Symbol of a Warrior: Horned Helmets from Around Europe

Kane Khanh | Archeaology
July 21, 2023

In another article published this week we reference Viking horned helmets. Specifically, that they didn’t exist in history: as any Viking will tell you, throwing yourself into battle with unnecessary ornamentation on your head is going to get you killed.

This is not to say that horned helmets did not exist elsewhere. Quite the contrary, it would seem that Bronze Age Europe very much had a thing for that sort of bling. From the arid lands of the Near East to the other arid lands of Spain, horns appear everywhere.

Here are seven examples.

1. Vekso Helmets

Discovered in a peat bog in Denmark in 1942, the Vekso Helmets are a set of ceremonial bronze headpieces that are at least 3,000 years old. The location they were found, Brøns Mose, is believed to have been a lake in the Bronze Age, which means that the finely crafted and decorated helmets were probably thrown into the water as a votive offering (Simon Burchell / CC BY-SA 3.0)

2. Iberian Warrior Stelae

Dated to the late Bronze Age, the Magacela stele was found in southwestern Iberia. The figure carved on this and other Iberian stelae clearly depict human figures with horns, and the weaponry suggests this was either a warrior of a chief. The sword at his waist and the spear by his side are pointing downwards, which suggests this is a funerary carving (Miguel Hermoso Cuesta / CC BY-SA 4.0)

3. The Nuragic Bronzes

The Nuragic civilization of Sardinia is one of the oldest and longest lasting cultures in all of European history. We know they date back to at least 2,200 BC, and that they were extant right up until the time of the Romans two millennia later. Amongst their stone ruins they left many small statues of Nuragic warriors, often featuring horned helmets (Ángel M. Felicísimo / CC BY 2.0)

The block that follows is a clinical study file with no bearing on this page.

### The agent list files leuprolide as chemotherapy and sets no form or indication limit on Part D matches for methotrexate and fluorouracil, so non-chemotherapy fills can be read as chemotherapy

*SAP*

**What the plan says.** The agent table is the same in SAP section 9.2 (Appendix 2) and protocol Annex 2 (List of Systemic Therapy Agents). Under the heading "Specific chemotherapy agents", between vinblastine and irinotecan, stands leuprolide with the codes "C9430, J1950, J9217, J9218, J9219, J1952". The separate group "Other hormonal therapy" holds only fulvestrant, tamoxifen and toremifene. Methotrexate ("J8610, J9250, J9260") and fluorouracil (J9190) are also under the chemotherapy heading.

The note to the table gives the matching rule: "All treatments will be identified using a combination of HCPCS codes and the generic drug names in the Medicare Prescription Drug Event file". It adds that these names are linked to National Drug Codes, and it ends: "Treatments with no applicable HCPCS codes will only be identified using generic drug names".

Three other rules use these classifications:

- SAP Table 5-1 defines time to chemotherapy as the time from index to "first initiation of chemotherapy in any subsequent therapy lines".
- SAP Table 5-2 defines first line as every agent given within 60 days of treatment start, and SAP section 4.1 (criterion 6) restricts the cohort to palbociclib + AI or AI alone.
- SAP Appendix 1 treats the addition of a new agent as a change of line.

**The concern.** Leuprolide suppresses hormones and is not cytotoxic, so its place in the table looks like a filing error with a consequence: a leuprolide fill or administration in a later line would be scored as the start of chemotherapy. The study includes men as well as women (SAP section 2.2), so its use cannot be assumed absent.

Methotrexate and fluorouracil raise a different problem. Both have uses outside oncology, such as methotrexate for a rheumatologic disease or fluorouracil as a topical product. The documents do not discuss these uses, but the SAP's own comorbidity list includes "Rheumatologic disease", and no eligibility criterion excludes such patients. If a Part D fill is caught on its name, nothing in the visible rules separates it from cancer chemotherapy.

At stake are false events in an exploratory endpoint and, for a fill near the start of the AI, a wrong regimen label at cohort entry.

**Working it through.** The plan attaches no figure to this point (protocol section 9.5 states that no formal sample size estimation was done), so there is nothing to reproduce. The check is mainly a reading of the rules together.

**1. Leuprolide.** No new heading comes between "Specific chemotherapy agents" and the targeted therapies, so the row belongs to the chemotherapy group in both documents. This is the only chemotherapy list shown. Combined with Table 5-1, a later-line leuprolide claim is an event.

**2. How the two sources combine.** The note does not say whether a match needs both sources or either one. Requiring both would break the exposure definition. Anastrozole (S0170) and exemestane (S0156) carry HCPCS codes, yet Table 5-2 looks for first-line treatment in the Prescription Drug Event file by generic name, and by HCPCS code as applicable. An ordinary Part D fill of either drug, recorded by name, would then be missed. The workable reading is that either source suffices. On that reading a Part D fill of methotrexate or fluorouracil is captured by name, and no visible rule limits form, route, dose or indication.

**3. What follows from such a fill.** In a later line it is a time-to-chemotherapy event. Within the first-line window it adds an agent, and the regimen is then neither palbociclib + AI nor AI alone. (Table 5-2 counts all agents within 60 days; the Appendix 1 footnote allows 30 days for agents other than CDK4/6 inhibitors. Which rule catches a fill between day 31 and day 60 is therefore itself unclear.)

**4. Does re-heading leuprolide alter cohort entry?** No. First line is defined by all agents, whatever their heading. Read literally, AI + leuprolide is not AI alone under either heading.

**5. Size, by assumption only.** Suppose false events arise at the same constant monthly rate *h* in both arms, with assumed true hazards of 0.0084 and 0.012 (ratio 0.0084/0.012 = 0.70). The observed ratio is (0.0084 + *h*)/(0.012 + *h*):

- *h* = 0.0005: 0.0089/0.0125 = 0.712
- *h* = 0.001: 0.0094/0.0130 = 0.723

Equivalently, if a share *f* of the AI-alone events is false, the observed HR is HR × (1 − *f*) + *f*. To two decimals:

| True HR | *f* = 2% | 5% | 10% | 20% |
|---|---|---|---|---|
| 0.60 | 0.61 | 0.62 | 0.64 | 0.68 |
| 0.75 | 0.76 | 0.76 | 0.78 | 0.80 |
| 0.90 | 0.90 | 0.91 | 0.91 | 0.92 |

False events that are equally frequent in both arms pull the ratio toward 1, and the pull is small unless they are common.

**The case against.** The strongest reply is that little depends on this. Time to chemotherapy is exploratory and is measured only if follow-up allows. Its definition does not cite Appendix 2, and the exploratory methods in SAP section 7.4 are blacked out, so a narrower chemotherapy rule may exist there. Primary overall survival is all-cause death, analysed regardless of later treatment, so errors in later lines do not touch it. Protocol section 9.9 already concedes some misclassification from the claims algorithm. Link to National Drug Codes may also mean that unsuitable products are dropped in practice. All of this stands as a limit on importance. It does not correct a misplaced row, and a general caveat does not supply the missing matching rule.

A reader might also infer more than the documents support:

4. The Sea Peoples at Medinet Habu

The Egyptian relief at Medinet Habu has much to teach us about the mysterious culture we know today as the “Sea Peoples”, who arrived seemingly out of nowhere in the late Bronze Age and both precipitated and exacerbated the Bronze Age Collapse. The Sea Peoples as depicted in the relief are clearly using horned helmets for practical combat, along with circular shields and spears (Olaf Tausch / CC BY 3.0)

5. The Victory Stele of Naram-Sin

Dated to the 23rd century BC and carved by the Akkadian Empire, this stele is thought to have come from Sippar in Mesopotamia, the cradle of Eurasian civilization. It depicts King Naram-Sin of Akkad defeating the Lullubi of the Zagros Mountains. Naram-Sin wears a horned helmet, and some have interpreted him as having the mask of a lion on his face also. The helmet points to his divine status n victory, as such headpieces were typically only worn by the Akkadian gods (Shonagon / Public Domain)

6. The Horned God of Enkomi

Enkomi, the ruins of a city in eastern Cyprus, dates back to at least the Middle Bronze Age. An important trading port for copper, it is believed to be the city known as “Alasia” from the cache of preserved records known as the Amarna correspondence. Many stunningly crafted and well-preserved finds have been recovered from the site, including small statues of gods with horns, such as the one above which may depict the local god Alasiotas, linked to the Greek Apollo (Gerhard Haubold / CC BY-SA 3.0)

7. Minoan Bull Iconography

You can’t mention horns without including Minoan Crete. Yes, these horns are technically still on the bull, and yes the youth who ventured to the center of the labyrinth did so not to slay the Minotaur but to vault over its head in a show of dexterity, bravery and skill. But the Minotaur is the quintessential horned man, and the Minoans, mysterious though they may be, were definitely responsible for disseminating the power of this imagery into the Mediterranean cultures that surrounded them (Mike Peel / CC BY-SA 4.0)